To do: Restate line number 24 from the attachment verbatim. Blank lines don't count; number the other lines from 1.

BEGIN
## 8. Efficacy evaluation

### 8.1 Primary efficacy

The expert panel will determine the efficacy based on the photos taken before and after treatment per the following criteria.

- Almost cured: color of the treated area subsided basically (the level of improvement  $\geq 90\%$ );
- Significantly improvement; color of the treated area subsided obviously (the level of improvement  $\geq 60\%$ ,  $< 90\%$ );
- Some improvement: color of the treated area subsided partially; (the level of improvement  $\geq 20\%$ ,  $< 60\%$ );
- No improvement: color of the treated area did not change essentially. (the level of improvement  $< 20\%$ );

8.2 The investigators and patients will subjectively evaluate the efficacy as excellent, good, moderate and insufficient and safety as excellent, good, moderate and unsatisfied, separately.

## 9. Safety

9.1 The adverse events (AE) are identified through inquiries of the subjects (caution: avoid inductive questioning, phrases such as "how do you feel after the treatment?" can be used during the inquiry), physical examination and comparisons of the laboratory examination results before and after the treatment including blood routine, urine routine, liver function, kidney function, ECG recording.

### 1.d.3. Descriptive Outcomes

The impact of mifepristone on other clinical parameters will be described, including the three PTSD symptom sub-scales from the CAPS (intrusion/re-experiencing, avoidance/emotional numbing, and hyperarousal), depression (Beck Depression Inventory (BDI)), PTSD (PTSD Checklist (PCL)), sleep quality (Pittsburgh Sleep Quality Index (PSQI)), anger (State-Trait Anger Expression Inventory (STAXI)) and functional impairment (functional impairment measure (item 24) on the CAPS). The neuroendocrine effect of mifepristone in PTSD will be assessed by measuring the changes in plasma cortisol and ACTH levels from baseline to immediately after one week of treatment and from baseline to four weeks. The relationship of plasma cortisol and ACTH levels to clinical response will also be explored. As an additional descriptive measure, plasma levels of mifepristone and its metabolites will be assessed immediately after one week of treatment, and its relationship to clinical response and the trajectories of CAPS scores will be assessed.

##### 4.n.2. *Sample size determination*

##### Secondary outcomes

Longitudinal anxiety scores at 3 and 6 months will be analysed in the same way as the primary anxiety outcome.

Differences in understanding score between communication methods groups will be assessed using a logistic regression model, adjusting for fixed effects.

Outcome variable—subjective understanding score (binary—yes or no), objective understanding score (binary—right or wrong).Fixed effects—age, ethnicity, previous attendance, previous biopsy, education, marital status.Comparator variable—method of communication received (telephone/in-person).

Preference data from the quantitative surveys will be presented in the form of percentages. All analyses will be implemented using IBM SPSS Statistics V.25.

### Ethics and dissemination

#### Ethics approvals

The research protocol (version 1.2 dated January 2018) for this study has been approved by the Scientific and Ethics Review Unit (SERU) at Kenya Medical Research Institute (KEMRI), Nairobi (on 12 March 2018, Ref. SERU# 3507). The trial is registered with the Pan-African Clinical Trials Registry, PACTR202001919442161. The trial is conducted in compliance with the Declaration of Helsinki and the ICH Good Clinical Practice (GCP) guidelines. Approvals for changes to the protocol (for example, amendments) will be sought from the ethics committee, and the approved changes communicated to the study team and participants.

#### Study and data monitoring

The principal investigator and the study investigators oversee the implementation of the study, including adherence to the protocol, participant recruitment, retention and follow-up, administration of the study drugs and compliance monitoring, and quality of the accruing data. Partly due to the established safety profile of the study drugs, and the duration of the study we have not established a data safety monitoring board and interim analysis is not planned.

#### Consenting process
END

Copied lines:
#### Consenting process